Depending on your router you will also want to port your finished neon sign design to your cutting software. For this one since it was so big I used my makerspaces ShopBot which uses Vcarve. There are plenty of guides on how to set it up with that so I won’t get into that here. I will however get into aspects of my cut profile.

I used a 1/8″ ball nose router bit and I cut down 1/16″ so the cut looks like a semicircle. My EL wire was around 2mm or so in diameter so the 1/8″ (3.175mm) groove made a nice spot for the wire to seat down in.

Also for your toolpath you will want to drill some small 1/8″ holes in the profile. These hole locations will depend on if you need to weave in and out of the face of the sign like I had to do for the Jeep part. In every closed profile you need 2 holes, one coming and one going. This should become clear later in this post.

The layout for my sign
Holes on wire guide groove

Step 2: ‘Cutting Stuff’

So. Now you’re ready to run your toolpath. So do that.

Also attach your frame pieces to the sides. I made mine 1-1/2″ thick for the inverter and just to give me more room since this was the first time I did it. I could probably shrink that if I wanted to. Once these pieces are attached sand everything.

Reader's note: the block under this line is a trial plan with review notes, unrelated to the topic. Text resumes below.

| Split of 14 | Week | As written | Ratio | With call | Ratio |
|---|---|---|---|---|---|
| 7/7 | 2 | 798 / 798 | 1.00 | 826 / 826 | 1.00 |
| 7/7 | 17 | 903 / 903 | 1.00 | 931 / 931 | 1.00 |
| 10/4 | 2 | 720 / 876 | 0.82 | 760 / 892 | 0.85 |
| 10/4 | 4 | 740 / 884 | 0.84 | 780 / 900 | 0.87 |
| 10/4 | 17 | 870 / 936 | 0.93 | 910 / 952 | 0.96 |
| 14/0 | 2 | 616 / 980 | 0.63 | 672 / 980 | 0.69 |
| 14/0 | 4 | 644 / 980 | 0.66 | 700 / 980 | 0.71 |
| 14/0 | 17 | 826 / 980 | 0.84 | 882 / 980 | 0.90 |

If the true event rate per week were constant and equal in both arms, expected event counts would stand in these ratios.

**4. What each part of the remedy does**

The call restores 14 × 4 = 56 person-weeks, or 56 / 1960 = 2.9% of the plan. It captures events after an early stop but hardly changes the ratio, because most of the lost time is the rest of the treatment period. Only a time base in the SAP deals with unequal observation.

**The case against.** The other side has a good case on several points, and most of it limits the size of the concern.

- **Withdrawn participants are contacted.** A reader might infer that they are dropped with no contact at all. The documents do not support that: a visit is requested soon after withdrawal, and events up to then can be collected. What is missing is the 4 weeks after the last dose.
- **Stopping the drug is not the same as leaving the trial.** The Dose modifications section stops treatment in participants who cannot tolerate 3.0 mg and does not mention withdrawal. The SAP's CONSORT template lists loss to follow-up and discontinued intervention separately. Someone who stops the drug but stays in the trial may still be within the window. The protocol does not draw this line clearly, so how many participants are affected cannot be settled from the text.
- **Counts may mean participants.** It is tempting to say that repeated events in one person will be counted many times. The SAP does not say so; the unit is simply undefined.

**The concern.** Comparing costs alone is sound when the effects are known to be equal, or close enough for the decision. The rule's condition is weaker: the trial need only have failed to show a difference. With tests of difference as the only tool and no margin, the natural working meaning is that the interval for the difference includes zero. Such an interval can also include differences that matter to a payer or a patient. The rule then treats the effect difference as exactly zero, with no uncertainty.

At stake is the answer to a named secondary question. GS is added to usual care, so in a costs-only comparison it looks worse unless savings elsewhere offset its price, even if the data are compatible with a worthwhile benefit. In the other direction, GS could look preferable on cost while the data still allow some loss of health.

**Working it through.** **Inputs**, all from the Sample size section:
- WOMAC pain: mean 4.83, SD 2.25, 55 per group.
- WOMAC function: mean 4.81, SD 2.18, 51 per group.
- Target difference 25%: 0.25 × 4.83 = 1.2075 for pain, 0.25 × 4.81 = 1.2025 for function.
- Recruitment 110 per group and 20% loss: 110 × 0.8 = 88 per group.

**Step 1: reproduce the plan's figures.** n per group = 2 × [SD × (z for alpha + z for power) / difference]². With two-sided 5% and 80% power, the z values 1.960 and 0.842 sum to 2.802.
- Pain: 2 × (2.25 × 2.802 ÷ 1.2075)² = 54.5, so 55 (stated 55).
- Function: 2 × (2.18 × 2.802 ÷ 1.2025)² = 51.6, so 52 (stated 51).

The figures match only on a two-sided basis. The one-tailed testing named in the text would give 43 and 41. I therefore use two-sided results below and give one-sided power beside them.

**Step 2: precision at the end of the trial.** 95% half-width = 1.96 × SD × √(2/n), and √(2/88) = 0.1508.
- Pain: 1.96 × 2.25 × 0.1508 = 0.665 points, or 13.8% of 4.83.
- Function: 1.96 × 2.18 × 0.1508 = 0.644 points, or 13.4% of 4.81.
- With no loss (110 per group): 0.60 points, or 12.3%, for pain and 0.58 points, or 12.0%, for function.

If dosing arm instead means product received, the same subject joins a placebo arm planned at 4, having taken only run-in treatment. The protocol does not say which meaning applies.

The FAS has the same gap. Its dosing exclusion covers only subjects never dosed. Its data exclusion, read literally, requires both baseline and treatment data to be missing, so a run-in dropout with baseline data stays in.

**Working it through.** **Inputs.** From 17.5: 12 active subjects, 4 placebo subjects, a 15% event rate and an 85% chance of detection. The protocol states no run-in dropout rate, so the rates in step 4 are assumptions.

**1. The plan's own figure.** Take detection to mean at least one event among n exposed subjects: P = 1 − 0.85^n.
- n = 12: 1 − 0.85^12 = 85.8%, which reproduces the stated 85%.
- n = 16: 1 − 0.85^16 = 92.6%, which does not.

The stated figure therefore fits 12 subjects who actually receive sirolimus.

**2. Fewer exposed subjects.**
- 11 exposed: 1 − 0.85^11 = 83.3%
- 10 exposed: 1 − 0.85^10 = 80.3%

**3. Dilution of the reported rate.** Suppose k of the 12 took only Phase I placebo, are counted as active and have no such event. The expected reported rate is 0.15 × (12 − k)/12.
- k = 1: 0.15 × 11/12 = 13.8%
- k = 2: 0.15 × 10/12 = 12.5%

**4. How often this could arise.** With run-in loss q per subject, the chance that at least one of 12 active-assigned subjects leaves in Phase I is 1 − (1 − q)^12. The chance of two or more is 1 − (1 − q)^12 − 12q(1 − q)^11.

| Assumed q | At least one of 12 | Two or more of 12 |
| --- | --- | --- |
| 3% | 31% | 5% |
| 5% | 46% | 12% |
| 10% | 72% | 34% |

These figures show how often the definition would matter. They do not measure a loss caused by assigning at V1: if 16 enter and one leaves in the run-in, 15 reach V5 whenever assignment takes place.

I used 3/16″ birch plywood for this sign which worked ok but I have a hunch the same thickness of MDF will work better because that is a less grainy material (as in it is homogeneous unlike all plywood) and the face will look more plain and consistent. An example of that plywood’s inconsistency is I sanded off a section of the veneer. I painted over it but MDF is probably the way to go.

The messed up veneer. MDF will be tried next time

Step 3: ‘Testing’

This step isn’t completely necessary but I did it as a sanity check.

Take the non, connector end of your EL wire and thread it all the way through the face. Put the wire into the groove and tape as you go. Scotch tape works if you want to get a pretty good representation of what the finished sign will look like. I prefer using blue painters tape because of the capitalized sentences below:



If you have breaks in your pattern (like the Jeep) thread the end back out then come back in in the next loop. Keep going like this until your pattern is complete.

Once that is done you can try your sign out and see if it is everything you imagined.

Remove the EL wire and tape for the next step.

Let the connector end dangle a bit
Taped down wire
Finished Jeep Routing